From “Winged Dinosaur Archaeopteryx Dressed for Flight” (ScienceDaily, Jan. 24, 2012), we learn,
Since its discovery 150 years ago, scientists have puzzled over whether the winged dinosaur Archaeopteryx represents the missing link in birds’ evolution to powered flight. Much of the debate has focused on the iconic creature’s wings and the mystery of whether — and how well — it could fly.
A team of researchers has hopes their recent findings will shed light on the question:
Through a novel analytic approach, the researchers have determined that a well-preserved feather on the raven-sized dinosaur’s wing was black. The color and parts of cells that would have supplied pigment are evidence the wing feathers were rigid and durable, traits that would have helped Archaeopteryx to fly.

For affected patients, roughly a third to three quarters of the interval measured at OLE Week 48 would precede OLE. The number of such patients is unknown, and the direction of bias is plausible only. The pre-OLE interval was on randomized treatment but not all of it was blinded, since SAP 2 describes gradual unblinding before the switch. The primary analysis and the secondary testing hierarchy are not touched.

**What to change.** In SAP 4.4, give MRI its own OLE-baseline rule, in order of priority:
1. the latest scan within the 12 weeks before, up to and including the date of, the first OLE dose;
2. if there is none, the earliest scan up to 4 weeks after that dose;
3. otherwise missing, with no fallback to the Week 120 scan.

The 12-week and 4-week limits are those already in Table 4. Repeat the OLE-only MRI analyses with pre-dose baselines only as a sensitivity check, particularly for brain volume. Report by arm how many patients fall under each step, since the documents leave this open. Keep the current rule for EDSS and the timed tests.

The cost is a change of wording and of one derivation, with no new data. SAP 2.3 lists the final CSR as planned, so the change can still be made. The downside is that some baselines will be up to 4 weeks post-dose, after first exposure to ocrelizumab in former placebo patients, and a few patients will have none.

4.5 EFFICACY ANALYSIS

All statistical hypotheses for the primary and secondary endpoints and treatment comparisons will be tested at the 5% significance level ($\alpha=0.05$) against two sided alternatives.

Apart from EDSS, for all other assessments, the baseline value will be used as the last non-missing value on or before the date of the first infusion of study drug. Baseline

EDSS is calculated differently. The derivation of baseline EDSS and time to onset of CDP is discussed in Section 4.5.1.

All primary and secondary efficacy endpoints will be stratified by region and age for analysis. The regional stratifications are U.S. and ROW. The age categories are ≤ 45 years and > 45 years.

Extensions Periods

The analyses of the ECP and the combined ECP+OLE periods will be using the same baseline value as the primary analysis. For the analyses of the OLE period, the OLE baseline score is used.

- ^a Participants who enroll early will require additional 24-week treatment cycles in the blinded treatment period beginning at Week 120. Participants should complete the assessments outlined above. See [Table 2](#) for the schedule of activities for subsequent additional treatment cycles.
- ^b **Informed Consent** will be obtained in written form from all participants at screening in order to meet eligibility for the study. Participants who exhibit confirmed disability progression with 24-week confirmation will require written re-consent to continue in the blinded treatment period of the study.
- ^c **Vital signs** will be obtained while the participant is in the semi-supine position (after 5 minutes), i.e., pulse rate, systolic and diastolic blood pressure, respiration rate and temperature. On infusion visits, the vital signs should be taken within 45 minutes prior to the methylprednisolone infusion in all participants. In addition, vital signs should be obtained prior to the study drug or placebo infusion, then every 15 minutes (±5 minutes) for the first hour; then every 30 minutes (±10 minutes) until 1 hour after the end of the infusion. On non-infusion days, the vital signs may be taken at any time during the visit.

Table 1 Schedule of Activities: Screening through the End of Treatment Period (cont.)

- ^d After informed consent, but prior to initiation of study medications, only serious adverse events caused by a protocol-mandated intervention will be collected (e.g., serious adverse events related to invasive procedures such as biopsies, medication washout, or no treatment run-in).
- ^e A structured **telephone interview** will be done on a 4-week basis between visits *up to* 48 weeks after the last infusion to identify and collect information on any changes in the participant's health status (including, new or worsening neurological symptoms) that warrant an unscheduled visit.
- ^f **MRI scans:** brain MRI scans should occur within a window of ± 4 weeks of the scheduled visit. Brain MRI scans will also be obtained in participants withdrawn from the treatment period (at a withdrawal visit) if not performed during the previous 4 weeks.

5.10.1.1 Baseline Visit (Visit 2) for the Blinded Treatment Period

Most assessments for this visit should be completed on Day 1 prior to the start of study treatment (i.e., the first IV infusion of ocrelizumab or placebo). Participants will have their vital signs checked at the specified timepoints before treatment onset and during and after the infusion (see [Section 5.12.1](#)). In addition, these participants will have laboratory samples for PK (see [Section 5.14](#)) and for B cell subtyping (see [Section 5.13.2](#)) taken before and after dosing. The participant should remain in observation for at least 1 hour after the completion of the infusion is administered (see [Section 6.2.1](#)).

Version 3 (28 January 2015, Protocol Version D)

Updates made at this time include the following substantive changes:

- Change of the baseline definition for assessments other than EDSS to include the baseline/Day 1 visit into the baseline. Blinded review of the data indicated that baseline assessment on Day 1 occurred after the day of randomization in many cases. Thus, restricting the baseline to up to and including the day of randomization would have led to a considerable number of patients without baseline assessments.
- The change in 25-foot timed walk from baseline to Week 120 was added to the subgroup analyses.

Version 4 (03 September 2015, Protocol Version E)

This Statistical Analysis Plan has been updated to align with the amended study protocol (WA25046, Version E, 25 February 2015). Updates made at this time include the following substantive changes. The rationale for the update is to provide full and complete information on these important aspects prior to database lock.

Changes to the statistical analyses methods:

The team also learned from its examination that Archaeopteryx’s feather structure is identical to that of living birds, a discovery that shows modern wing feathers had evolved as early as 150 million years ago in the Jurassic period.
They don’t directly answer the question:
“We can’t say it’s proof that Archaeopteryx was a flier. But what we can say is that in modern bird feathers, these melanosomes provide additional strength and resistance to abrasion from flight, which is why wing feathers and their tips are the most likely areas to be pigmented,” Carney said.
But with enough evidence, we may be able to.
Note: None of this argues for archaeopteryx as, in the popular legend, the “first bird.” ‘Pt’yx was apparently a dinosaur, but there was no law that said dinos couldn’t fly.
See also: Dinosaur nesting site pushes back knowledge by 100 million years